Fig. 9.

(Color online) Example shallow-core XPS data and fits for NiMnSb after etch and anneal. Panel (a) shows data (circles) after 10 s acid etch and anneal, with Ni 3p, Mn 3p, and Sb 4d regions fitted (red solid line; components not shown for clarity). Panel (b), after 30 s etch and anneal, shows the Sb 4d peaks (blue dashed line) with two-component fit (black heavy solid line) comprising NiMnSb (red fine solid line, two sharp intense peaks) and Sb oxide (green fine solid line, two broad weak peaks).

Close modal
Fig. 10.

(Color online) Comparison of transition metal 2p XPS spectra for NiMnSb, NiSb, and MnSb after acid etch and vacuum anneal.

Fig. 10.

(Color online) Comparison of transition metal 2p XPS spectra for NiMnSb, NiSb, and MnSb after acid etch and vacuum anneal.

Close modal

Turning to the transition metal 2p levels, Fig. 10 compares the NiMnSb, NiSb, and MnSb data. Panel (a) shows superimposed Ni 2p spectra for NiMnSb and NiSb. Although the backgrounds differ somewhat the core level spectra are clearly very similar. Binding energies are very slightly higher for NiSb (by 0.2 eV), but the spin–orbit splitting is nearly identical, as is the position of the broad shake-up feature at (860.6 ± 2) eV. For Ni(S,P,B) alloys,59 the shake-up intensity has been related to shift of Ni 3d levels relative to the Fermi level as a function of alloying species and fraction, and consequent probability that the final state of the photoionized Ni atom is [core−1]3d104s or [core−1]3d94s2. Our values of ∼7% of the main peak area for NiMnSb and ∼9% for NiSb are broadly consistent with the group V (Ni-P) alloys. Figure 10(b) shows the corresponding data for Mn 2p. Features in the NiMnSb spectrum are generally broader and less clearly resolved than that for MnSb. The spin–orbit splitting is only slightly larger at ΔSO = (11.9 ± 0.2) eV. The possible shake-up feature around 647 eV is less prominent than in MnSb and there appears to be more metalliclike Mn present as indicated by the stronger shoulder at 638.6 eV.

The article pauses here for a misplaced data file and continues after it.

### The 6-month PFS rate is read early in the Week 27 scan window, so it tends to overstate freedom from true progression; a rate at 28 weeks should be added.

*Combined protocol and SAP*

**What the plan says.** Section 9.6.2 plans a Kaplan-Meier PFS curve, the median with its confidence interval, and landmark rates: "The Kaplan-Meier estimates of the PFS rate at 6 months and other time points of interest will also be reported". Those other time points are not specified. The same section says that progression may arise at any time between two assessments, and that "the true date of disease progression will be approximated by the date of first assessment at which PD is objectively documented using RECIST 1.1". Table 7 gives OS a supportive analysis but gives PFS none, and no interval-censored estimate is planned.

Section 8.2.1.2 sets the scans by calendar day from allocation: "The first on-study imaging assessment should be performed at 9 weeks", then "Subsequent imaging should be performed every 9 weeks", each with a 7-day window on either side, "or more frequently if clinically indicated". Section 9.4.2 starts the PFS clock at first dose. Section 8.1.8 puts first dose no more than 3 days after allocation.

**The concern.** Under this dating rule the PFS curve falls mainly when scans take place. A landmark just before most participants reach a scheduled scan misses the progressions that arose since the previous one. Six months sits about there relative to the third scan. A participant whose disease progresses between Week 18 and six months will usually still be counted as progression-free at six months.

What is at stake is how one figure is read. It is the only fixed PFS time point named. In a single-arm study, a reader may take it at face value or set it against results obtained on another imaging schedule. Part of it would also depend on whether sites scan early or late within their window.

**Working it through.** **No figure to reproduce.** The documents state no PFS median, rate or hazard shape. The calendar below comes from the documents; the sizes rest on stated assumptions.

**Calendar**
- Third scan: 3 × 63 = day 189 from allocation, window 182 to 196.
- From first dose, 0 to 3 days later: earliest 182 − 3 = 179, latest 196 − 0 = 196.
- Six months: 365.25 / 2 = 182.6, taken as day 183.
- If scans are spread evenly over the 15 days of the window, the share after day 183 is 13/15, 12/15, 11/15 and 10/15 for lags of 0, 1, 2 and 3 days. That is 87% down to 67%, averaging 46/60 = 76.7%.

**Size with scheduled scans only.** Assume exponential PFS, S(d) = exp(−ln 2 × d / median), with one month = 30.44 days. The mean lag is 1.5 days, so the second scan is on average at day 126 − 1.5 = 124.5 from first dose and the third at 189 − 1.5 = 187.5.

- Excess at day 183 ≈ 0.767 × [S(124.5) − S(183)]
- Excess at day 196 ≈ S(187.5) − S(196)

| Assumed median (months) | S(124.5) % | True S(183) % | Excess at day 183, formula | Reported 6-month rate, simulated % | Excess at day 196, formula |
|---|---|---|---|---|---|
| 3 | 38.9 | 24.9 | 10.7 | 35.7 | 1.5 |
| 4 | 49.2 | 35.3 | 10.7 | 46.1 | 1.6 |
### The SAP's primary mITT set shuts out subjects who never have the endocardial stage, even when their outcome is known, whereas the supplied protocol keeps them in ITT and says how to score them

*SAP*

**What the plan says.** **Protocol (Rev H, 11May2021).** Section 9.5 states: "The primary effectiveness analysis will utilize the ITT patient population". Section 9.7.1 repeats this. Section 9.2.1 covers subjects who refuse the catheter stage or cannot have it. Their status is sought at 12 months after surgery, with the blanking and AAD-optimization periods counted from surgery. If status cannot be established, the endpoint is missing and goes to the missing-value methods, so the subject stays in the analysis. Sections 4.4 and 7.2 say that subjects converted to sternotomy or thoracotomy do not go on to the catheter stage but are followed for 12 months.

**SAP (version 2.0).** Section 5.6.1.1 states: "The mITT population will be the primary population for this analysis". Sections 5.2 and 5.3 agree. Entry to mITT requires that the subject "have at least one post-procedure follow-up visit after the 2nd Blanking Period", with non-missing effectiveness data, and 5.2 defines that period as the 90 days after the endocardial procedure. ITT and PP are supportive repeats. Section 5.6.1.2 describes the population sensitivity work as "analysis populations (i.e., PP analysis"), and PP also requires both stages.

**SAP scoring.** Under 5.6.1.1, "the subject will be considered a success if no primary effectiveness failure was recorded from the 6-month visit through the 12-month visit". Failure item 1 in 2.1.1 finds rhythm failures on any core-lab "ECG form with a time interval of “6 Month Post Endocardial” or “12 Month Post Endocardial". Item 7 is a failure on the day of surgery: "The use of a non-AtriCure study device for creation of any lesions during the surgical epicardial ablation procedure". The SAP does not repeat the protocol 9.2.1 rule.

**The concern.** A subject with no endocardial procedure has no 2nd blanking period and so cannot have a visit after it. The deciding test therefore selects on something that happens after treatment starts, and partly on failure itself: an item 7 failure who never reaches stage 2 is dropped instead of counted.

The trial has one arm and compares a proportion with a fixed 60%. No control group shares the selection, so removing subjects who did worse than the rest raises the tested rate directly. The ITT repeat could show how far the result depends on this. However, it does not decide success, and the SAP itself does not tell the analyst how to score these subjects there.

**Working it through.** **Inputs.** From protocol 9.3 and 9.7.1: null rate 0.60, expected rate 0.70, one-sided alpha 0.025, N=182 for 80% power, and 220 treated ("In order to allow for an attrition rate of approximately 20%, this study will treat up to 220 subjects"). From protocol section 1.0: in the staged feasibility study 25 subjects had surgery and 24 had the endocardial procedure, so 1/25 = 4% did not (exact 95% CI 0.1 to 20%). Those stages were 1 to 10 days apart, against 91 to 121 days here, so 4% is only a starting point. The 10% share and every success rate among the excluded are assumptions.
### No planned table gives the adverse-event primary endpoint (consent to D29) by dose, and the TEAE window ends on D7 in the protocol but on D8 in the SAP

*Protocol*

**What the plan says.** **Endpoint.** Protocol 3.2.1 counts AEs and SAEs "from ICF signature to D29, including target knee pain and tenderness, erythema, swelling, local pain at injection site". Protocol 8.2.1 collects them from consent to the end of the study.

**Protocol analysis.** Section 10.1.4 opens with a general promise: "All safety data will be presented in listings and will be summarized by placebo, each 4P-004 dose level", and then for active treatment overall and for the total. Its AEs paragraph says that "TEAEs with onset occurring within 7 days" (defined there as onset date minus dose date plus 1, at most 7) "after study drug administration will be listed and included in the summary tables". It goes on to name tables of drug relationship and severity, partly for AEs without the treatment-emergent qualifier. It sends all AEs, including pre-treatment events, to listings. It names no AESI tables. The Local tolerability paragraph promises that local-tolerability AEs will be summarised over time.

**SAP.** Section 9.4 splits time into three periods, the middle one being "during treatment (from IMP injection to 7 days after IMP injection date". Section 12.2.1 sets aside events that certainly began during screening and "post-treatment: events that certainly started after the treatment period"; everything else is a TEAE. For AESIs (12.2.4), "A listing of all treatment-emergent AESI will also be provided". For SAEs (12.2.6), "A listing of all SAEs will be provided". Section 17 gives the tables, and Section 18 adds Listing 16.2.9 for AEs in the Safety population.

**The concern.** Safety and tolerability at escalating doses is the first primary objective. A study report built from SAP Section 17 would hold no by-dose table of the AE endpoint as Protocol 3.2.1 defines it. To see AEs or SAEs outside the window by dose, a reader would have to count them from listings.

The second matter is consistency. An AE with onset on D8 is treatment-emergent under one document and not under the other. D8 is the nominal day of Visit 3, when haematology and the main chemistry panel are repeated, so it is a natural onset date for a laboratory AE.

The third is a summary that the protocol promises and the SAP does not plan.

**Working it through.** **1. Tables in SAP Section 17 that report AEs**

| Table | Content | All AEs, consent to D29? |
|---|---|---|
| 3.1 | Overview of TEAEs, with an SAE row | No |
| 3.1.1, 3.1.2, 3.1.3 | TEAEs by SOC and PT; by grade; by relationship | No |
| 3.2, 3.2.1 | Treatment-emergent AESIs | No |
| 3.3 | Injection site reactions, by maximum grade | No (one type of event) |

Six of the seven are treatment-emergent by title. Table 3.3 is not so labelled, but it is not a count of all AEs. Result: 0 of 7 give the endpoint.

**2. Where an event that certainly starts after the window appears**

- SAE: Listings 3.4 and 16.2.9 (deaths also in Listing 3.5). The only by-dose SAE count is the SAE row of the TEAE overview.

The ratio of Sb oxide to Sb in NiMnSb is shown in Table I [derived from Sb 4d analysis, e.g., Fig. 9(b)]. The etch and anneal process is less efficient at reducing the Sb oxide when compared to NiSb or MnSb. The Sb oxides can be removed by IBA but even after several cycles the fraction remains above 10%. The stoichiometry is summarized in Table II. For untreated NiMnSb, the surface appears to be Sb-rich with approximately twice the Sb concentration compared to the transition metals. It is closer to stoichiometry overall when the longer IMFP data (shallow cores) are analyzed, but still strongly Mn-rich compared to Ni.

In Fig. 11, we show the evolution of NiMnSb stoichiometry during a sequence of IBA treatments. An initial anneal causes the Mn surface enrichment to appear rapidly; subsequent treatment then causes a steady increase of Mn surface content (black squares). This surface segregation is observed even in the bulk signal with long IMFP after the final 12 h anneal. In contrast, the Ni signal changes rather little as the treatment proceeds, being strongly deficient in the surface signal and moderately deficient in the bulk. Increasing the ion energy to 1 keV appeared to increase the Mn enrichment: a surface composition ratio as high as Mn:Sb 4:1 appeared after a 30 min IBA cycle with the higher ion energy.

Fig. 11.

(Color online) Stoichiometry evolution of NiMnSb during sequential in vacuo surface treatment. The labels bulk and surface refer to stoichiometries derived from shallow core levels (Sb 4d, metal 3p) and deeper lying core levels (Sb 3d, metal 2p), respectively, i.e., indicate only the relative depth sensitivity of the XPS measurement. The Mn and Ni concentrations are normalized to that of Sb. The labels refer to 30 min annealing cycles at 300 °C (A 30 m), ion bombardment with 500 eV Ar+ for 30 min (IB 500 eV) or both (IBA). The final anneal was 12 h.

Fig. 11.